The business lifespan of the QSR known for having Nigeria’s first drive-through restaurant seems to be exiting the maturity stage and entering that of decline, as it seems the company has nothing new to offer Nigerians. 

What Nigerians are saying

While speaking to a media practitioner, Ukhueleigbe Zaccheaus, Nairametrics was told, “Come to Akowonjo, beside D-Demz (Sobo street) Mr. Bigg’s is small and dead.” 

Tola Oyeyemi, a businesswoman, said, “The last time I ate at Mr. Bigg’s was two months ago and the food was not good. It can’t be compared to how it was before, so I prefer going to Just Food over Mr. Bigg’s.” 

For Gabriel Alabi, another media practitioner, the last time he ate at Mr. Bigg’s was during his teenage years.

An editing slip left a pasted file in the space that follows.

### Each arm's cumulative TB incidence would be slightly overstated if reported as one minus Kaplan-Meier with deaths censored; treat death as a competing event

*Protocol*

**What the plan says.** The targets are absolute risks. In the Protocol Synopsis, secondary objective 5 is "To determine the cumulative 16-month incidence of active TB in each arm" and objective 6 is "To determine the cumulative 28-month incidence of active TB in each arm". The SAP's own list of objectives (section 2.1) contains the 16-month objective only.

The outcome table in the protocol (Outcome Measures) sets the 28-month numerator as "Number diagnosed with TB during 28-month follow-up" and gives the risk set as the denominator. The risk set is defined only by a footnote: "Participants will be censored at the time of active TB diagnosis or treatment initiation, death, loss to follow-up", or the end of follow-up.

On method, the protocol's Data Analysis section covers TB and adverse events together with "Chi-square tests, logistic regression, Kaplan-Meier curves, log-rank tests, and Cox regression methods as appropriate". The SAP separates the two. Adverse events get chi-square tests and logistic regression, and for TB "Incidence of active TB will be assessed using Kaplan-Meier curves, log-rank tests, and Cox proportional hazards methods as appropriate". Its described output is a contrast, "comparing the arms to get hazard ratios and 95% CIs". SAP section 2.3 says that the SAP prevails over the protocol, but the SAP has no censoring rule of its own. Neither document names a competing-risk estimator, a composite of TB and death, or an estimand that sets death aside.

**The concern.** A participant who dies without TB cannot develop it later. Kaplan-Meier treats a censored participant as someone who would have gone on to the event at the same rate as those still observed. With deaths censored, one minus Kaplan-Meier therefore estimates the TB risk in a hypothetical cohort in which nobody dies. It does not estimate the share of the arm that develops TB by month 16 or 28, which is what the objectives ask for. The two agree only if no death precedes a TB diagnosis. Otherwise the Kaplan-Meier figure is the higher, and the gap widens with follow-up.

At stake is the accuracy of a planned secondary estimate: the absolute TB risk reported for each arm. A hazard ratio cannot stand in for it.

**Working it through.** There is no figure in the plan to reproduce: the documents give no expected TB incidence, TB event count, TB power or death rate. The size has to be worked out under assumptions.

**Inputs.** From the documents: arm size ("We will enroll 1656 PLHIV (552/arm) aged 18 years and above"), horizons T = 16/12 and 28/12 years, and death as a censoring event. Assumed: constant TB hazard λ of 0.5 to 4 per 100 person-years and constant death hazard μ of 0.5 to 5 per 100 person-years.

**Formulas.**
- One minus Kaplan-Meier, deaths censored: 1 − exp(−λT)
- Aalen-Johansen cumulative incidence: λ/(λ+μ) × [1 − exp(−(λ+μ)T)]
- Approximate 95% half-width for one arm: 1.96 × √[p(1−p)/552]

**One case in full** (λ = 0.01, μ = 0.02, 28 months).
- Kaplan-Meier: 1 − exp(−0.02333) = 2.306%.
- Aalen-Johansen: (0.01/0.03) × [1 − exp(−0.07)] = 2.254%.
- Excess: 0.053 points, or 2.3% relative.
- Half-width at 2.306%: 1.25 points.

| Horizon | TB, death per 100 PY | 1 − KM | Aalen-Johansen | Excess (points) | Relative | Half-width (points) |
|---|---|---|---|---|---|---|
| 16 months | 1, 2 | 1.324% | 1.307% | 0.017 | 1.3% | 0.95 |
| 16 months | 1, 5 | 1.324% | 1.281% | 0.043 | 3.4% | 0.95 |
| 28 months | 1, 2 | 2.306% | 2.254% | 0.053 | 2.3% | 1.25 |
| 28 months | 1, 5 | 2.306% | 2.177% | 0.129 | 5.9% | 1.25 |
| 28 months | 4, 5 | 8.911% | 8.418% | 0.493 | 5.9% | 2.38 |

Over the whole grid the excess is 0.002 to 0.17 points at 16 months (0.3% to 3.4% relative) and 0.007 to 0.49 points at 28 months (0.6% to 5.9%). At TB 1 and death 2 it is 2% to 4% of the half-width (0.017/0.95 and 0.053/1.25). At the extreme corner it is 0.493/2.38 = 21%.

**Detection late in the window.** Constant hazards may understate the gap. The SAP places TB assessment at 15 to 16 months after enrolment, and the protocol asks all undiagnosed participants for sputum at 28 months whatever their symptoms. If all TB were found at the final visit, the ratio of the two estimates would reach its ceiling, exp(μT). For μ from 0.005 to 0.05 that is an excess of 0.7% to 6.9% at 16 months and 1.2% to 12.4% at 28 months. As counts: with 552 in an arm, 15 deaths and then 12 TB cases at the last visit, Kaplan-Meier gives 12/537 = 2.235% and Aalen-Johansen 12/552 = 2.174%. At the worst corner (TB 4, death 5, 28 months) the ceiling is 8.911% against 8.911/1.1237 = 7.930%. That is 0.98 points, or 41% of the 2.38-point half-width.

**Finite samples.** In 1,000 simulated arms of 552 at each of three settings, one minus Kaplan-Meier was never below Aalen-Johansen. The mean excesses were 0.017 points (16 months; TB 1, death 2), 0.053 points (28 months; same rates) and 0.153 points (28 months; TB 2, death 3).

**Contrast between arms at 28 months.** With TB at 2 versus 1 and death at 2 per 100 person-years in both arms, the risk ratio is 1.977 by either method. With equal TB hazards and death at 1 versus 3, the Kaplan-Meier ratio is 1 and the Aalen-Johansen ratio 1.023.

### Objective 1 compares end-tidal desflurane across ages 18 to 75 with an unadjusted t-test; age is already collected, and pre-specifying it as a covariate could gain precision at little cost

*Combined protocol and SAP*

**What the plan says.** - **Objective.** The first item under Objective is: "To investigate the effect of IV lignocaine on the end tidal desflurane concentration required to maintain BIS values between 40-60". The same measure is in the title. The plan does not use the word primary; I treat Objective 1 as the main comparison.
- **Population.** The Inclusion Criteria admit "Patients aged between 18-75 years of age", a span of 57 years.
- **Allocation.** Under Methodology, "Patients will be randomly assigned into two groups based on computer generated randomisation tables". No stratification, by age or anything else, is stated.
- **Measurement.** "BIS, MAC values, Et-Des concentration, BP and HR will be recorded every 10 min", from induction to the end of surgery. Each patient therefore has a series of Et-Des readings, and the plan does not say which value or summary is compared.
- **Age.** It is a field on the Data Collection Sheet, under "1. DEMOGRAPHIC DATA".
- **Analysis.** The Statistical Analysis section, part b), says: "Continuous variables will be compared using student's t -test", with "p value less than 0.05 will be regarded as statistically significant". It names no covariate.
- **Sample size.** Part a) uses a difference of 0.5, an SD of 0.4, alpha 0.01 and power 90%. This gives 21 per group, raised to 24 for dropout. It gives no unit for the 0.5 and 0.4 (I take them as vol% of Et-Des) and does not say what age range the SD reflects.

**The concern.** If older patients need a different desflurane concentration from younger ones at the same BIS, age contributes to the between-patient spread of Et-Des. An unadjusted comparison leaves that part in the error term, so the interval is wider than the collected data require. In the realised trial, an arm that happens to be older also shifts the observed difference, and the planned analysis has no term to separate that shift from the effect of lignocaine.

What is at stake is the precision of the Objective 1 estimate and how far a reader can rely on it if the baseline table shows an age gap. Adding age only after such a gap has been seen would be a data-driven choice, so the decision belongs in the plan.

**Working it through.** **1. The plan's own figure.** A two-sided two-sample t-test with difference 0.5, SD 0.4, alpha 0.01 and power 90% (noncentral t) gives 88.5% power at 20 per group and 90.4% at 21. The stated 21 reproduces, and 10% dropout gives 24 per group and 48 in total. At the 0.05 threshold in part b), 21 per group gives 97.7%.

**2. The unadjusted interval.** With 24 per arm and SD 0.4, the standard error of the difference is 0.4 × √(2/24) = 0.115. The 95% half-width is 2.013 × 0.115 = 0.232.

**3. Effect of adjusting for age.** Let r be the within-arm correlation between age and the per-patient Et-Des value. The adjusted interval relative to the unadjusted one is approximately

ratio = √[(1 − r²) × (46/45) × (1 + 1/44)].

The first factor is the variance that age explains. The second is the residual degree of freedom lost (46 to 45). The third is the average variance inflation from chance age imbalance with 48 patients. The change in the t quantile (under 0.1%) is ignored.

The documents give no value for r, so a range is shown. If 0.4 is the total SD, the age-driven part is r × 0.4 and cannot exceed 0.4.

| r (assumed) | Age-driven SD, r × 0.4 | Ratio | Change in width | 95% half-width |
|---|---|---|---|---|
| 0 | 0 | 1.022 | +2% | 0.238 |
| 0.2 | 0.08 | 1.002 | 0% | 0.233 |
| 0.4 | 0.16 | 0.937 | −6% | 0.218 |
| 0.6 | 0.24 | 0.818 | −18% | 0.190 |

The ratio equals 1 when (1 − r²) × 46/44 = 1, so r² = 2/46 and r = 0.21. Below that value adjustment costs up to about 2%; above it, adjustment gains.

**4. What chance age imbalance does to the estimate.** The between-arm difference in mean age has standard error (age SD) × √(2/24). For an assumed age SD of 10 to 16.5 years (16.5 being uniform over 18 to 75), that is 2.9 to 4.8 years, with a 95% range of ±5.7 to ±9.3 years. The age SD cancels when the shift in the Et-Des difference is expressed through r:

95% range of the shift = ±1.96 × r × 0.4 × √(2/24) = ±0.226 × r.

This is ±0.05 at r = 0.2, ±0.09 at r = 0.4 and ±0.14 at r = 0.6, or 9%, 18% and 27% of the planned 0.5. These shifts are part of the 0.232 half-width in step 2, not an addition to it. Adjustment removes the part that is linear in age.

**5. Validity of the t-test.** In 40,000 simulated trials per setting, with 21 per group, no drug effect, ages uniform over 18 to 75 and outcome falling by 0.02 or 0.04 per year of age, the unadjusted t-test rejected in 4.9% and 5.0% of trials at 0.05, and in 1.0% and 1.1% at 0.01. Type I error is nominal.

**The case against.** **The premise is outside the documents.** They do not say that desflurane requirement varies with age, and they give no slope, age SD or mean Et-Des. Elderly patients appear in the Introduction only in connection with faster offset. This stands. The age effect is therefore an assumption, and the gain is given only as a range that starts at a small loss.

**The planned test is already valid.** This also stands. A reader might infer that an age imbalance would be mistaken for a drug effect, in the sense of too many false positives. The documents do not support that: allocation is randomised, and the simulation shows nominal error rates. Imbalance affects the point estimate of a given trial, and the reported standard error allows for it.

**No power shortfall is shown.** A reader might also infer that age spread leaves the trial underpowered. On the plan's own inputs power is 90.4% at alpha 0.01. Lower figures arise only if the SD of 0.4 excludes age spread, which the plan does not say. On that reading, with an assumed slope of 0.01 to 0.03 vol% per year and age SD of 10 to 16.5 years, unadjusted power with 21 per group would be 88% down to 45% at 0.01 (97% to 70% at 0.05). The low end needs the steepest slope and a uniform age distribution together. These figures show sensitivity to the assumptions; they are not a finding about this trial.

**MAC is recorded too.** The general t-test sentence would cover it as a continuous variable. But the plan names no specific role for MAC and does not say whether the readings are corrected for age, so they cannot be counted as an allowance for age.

“I can’t really recall the specific date I stopped eating at Mr. Bigg’s, but I know it was when it used to be like an amusement park to us. I don’t go there because I’m not a fan. Then, it was just because of the buzz about Mr. Bigg’s.” 

While around Osogbo, an undergraduate, Adejoke, said, “They have shutdown. Not that they have really shutdown oo! Like they (customers) are not rushing it like before. Sometimes they (Mr. Bigg’s) microwave their turkey.”

See other reactions below.

Impact of the company’s fall: Mr. Bigg’s’ struggle across Nigeria has a negative impact on the country’s employment numbers, as it’s the largest fast food chain in Nigeria. It is one of the companies that middle and lower-class individuals depend on for job opportunities. 

Donned in the company’s famous red and yellow uniform, undergraduates and secondary school leavers make up the workforce of Mr. Bigg’s. They depend on the company to earn in order to improve their standards of living.

[READ ALSO: How Cable TV could die in Nigeria]